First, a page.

Charles W. Freeman Jr.
Former U.S. Ambassador to Saudi Arabia and Assistant Defense Secretary
Steve LeVine's article illuminates a central question of U.S. foreign policy: Which countries in the world make good allies? The most troublesome the United States now has are Saudi Arabia and Pakistan. Both help it fight its enemies, while at the same time helping its enemies fight it.
As the article makes clear, the United States relies on Saudi Arabia for about 11 percent of its oil and also counts on Saudi support in anti-terrorism campaigns. There is another reason this alliance remains so strong: the vast amount of money Saudi Arabia spends to buy American weapons. These purchases create tens of thousands of jobs in the U.S. arms industry; those jobs, spread around congressional districts, insulate the Saudis from criticism in Washington.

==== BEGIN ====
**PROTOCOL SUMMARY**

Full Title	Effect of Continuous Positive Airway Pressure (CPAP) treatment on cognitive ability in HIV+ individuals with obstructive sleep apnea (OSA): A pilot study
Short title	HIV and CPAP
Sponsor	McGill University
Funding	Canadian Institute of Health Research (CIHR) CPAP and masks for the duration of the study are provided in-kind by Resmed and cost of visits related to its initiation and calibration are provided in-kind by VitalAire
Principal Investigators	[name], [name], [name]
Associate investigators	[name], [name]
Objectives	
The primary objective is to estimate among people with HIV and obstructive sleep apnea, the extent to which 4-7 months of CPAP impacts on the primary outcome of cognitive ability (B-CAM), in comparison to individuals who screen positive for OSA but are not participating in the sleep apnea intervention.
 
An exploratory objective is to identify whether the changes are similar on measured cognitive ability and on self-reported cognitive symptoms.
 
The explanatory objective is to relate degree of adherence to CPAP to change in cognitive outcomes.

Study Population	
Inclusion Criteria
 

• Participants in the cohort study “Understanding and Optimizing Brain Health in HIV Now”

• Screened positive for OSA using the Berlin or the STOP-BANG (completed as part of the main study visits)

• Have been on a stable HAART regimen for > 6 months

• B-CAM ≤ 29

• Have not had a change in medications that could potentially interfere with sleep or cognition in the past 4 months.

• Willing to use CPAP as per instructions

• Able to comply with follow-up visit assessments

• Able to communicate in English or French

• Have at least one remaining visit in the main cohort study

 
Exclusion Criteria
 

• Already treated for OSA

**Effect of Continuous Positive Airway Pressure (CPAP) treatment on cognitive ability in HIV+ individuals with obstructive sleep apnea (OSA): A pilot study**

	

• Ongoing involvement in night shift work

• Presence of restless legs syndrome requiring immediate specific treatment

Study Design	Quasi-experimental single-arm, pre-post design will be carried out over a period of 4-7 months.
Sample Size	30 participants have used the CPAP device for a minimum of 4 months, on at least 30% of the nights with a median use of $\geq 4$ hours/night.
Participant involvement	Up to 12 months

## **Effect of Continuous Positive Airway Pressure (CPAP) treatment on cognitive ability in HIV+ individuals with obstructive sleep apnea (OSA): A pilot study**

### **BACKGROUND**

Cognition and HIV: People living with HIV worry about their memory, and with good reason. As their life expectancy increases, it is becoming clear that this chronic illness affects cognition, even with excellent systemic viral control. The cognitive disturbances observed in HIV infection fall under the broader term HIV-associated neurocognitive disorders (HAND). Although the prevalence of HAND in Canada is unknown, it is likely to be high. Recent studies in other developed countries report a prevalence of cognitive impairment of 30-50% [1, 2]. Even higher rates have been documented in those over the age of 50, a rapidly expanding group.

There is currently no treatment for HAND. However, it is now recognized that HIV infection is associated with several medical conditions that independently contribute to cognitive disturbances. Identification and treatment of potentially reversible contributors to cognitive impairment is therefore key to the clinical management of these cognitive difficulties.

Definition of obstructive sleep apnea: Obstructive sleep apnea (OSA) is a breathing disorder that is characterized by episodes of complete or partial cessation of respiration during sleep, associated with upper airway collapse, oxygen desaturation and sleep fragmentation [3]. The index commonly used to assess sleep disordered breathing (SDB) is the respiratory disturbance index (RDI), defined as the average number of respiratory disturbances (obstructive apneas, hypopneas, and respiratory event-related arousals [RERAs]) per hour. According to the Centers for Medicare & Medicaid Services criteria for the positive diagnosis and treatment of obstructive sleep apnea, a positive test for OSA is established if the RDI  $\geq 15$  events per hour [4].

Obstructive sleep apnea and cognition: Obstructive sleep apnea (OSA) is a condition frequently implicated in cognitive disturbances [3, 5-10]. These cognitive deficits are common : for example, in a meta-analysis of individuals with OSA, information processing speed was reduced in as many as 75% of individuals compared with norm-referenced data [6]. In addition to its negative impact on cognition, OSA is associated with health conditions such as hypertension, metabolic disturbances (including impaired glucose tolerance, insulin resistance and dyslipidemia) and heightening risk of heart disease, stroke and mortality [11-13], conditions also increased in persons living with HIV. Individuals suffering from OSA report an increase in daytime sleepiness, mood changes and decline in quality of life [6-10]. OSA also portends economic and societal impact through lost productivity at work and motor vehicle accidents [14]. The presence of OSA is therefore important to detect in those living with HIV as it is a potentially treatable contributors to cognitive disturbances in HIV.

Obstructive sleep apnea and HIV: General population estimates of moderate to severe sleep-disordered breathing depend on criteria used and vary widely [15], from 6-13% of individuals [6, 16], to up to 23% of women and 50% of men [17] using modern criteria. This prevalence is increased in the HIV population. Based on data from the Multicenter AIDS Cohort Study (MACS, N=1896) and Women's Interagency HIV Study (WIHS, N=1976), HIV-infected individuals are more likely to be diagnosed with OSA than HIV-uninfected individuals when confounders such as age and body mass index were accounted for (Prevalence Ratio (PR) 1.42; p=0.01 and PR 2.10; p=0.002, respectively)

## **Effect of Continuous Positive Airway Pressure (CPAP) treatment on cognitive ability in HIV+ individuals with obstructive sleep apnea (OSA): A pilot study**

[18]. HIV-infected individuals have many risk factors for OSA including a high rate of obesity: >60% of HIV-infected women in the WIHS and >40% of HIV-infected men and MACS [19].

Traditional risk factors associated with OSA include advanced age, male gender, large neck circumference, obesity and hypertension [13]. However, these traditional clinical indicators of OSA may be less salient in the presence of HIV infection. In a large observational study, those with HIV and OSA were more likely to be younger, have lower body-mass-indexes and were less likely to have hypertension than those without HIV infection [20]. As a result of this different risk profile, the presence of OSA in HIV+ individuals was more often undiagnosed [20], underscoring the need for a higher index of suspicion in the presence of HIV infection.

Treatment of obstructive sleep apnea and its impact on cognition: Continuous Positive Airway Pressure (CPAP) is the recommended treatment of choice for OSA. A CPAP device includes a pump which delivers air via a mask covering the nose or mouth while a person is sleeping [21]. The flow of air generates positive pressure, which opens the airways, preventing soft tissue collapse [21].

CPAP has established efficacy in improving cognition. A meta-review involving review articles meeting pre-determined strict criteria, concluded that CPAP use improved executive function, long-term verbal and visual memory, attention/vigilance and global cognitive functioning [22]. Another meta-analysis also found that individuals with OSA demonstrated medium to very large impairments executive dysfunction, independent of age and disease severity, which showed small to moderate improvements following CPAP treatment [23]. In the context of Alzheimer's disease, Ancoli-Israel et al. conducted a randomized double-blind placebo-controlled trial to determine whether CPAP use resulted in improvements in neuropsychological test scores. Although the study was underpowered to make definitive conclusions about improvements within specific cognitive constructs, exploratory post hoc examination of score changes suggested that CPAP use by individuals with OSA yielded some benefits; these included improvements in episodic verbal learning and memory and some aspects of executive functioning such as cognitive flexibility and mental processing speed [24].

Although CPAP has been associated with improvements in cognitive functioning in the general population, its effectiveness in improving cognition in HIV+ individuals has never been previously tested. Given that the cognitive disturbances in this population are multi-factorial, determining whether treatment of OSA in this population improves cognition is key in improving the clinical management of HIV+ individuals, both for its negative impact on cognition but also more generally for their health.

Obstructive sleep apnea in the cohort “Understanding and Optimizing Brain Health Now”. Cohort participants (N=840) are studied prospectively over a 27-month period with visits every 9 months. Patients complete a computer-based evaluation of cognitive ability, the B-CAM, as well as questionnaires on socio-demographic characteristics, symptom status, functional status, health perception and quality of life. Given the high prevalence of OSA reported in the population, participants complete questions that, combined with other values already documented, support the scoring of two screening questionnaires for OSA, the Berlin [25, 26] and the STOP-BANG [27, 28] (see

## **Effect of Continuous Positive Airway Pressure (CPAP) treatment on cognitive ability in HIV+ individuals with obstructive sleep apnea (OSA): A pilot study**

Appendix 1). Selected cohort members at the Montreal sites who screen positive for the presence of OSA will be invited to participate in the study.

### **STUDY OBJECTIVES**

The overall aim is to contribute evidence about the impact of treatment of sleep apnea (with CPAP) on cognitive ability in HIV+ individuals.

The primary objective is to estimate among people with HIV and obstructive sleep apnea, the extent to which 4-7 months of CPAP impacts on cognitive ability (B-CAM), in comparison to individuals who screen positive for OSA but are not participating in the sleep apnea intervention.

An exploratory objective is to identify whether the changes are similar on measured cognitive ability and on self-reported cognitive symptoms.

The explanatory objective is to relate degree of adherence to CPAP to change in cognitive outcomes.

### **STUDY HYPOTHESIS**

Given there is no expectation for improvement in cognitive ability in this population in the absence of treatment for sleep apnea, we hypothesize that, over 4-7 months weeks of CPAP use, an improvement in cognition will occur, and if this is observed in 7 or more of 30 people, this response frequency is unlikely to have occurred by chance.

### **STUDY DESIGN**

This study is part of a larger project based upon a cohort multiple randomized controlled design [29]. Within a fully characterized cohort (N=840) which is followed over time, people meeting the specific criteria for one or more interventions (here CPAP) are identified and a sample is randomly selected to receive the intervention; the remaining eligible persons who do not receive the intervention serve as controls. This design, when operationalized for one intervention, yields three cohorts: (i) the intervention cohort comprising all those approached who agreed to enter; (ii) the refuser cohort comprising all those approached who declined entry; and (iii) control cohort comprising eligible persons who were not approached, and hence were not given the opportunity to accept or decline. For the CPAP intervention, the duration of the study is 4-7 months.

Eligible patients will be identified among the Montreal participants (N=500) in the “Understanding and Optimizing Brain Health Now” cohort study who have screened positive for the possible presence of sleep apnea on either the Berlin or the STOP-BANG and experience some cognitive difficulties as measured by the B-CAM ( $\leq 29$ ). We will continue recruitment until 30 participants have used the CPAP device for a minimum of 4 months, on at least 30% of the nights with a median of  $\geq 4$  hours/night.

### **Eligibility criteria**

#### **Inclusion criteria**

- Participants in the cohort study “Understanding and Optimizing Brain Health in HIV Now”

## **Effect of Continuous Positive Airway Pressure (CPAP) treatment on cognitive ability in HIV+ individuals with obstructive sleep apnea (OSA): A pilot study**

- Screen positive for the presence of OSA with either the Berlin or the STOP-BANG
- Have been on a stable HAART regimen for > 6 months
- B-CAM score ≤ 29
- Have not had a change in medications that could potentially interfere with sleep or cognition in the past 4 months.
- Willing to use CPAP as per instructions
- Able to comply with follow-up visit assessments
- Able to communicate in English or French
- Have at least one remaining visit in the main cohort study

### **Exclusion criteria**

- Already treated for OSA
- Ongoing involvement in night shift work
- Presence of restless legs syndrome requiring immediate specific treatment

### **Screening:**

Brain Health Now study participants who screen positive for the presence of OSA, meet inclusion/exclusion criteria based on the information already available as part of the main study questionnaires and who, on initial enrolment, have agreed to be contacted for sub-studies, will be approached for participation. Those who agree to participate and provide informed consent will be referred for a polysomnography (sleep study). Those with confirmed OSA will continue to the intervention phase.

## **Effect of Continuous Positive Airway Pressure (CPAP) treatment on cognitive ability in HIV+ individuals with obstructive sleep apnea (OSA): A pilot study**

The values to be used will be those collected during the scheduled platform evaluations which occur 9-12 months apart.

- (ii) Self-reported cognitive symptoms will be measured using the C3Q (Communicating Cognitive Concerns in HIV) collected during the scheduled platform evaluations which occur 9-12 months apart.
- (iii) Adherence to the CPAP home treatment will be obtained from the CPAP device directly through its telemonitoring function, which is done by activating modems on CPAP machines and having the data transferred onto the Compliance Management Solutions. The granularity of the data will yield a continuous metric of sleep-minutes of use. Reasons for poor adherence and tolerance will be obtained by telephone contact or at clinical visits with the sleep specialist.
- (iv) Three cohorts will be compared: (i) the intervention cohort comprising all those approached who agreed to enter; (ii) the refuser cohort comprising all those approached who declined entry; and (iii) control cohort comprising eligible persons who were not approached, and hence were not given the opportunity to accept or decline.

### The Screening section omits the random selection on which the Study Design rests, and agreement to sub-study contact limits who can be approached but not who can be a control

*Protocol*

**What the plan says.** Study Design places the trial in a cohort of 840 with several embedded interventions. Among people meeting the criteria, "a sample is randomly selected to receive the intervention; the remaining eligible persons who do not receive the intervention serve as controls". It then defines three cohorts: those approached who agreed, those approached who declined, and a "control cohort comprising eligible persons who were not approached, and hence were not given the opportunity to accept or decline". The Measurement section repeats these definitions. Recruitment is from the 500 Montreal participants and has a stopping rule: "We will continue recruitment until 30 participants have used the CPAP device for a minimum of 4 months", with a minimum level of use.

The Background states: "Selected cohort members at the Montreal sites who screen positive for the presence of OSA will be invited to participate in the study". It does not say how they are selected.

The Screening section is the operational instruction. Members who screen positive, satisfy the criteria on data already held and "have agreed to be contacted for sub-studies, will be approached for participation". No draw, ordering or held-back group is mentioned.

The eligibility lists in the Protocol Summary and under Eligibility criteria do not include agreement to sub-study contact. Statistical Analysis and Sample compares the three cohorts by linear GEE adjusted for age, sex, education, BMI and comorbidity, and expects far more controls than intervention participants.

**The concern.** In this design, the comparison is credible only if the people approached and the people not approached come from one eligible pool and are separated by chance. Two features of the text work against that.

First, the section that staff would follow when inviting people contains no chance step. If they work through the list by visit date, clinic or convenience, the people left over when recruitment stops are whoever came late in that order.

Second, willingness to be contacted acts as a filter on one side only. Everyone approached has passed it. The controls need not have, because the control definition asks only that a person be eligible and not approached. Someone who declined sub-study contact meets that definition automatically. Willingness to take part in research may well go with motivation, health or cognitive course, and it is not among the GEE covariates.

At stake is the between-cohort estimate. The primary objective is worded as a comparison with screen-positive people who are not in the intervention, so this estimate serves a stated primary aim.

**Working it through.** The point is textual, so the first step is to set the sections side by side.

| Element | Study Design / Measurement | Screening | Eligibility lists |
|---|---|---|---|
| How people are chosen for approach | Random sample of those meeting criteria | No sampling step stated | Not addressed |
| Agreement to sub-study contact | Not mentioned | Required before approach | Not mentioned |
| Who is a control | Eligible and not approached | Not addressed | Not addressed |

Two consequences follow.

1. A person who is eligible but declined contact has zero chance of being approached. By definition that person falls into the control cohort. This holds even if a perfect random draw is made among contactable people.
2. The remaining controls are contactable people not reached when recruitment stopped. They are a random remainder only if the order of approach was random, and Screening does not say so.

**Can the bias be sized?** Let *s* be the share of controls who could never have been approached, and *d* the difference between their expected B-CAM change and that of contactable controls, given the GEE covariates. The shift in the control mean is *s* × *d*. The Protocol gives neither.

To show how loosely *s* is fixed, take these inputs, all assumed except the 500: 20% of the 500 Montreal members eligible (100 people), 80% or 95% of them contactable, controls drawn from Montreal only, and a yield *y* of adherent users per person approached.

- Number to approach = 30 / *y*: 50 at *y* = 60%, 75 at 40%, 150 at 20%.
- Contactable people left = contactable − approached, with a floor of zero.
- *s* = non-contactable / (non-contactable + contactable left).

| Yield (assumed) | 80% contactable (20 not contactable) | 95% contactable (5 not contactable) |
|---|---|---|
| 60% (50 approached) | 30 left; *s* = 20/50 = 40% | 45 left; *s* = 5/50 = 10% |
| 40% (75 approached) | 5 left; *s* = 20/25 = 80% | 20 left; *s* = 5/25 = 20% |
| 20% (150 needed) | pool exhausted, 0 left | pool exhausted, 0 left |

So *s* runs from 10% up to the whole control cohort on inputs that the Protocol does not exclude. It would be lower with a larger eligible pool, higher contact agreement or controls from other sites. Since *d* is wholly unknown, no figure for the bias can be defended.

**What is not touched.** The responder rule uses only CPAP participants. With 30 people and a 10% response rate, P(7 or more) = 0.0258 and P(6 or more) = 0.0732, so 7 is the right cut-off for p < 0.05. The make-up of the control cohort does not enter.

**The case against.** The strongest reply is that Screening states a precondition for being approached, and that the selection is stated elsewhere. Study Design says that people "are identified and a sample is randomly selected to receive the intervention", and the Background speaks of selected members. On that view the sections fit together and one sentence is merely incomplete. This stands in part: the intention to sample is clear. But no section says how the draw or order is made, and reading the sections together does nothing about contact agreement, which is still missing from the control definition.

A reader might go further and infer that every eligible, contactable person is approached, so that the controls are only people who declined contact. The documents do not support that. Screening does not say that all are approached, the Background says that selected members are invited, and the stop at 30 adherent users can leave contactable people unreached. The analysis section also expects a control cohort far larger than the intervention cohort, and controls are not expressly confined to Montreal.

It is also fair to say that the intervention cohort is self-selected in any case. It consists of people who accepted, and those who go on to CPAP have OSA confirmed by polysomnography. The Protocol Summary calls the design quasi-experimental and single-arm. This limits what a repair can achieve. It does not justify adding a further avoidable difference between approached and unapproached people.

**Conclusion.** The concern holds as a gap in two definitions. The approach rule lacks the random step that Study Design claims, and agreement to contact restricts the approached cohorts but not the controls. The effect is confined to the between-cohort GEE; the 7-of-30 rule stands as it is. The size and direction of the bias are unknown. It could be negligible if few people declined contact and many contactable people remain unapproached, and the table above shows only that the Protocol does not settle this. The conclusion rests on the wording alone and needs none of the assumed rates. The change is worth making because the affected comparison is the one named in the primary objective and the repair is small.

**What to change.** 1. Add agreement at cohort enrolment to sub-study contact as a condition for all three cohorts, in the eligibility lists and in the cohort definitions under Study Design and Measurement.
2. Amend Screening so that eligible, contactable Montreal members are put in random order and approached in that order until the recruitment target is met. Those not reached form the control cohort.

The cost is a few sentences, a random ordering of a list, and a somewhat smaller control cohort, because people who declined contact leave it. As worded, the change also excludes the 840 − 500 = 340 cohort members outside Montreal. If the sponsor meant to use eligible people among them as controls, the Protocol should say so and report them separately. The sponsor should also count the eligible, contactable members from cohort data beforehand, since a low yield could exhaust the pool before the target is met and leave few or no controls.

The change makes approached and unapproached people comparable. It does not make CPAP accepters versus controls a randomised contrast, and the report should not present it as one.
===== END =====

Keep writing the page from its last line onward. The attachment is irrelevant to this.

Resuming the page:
Still, no one should have been surprised to read in a cable from the WikiLeaks trove that Saudis "constitute the most significant source of funding to Sunni terrorist groups worldwide." The relationship with Saudi Arabia has been a pillar of Washington's Middle East policy for more than half a century, and it shouldn't be abandoned overnight. But there's no reason not to hedge: The United States might consider whether its hostility to Iran makes strategic sense. Naturally the Saudis are terrified of a U.S.-Iran rapprochement because it would make the U.S.-Saudi relationship less important. But Iran is a bitter enemy of the Sunni terrorist groups that Saudis support and can also contribute mightily to stabilizing Iraq and Afghanistan.
Empires and great powers that survive for many centuries are those that adjust their policies as the world evolves. American leaders should focus more energy on the questions of what kind of Middle East the United States would like to see 50 or 100 years from now and which partnerships are most likely to bring it there.
Professor of International Relations
Steve LeVine replies: